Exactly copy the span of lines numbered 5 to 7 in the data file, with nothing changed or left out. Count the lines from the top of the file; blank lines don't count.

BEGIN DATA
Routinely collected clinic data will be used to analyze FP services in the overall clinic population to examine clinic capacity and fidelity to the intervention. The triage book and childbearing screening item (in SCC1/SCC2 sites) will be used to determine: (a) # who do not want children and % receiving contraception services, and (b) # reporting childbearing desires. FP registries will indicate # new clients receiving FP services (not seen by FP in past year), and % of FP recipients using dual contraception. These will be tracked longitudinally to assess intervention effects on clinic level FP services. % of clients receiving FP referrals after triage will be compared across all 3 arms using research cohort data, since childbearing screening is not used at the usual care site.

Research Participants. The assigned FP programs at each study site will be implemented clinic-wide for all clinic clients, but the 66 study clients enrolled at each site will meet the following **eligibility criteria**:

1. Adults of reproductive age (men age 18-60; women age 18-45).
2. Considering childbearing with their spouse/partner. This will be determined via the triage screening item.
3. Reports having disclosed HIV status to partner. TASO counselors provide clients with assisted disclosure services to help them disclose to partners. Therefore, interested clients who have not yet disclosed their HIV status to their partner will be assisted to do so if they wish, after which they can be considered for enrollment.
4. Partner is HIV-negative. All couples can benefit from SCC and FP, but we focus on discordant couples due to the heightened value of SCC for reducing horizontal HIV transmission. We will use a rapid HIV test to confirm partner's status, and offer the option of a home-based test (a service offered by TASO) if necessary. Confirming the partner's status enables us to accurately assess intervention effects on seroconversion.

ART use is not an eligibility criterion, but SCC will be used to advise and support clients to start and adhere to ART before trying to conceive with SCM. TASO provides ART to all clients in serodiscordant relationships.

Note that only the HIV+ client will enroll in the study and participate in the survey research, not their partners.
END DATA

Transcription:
3. Reports having disclosed HIV status to partner. TASO counselors provide clients with assisted disclosure services to help them disclose to partners. Therefore, interested clients who have not yet disclosed their HIV status to their partner will be assisted to do so if they wish, after which they can be considered for enrollment.
4. Partner is HIV-negative. All couples can benefit from SCC and FP, but we focus on discordant couples due to the heightened value of SCC for reducing horizontal HIV transmission. We will use a rapid HIV test to confirm partner's status, and offer the option of a home-based test (a service offered by TASO) if necessary. Confirming the partner's status enables us to accurately assess intervention effects on seroconversion.

ART use is not an eligibility criterion, but SCC will be used to advise and support clients to start and adhere to ART before trying to conceive with SCM. TASO provides ART to all clients in serodiscordant relationships.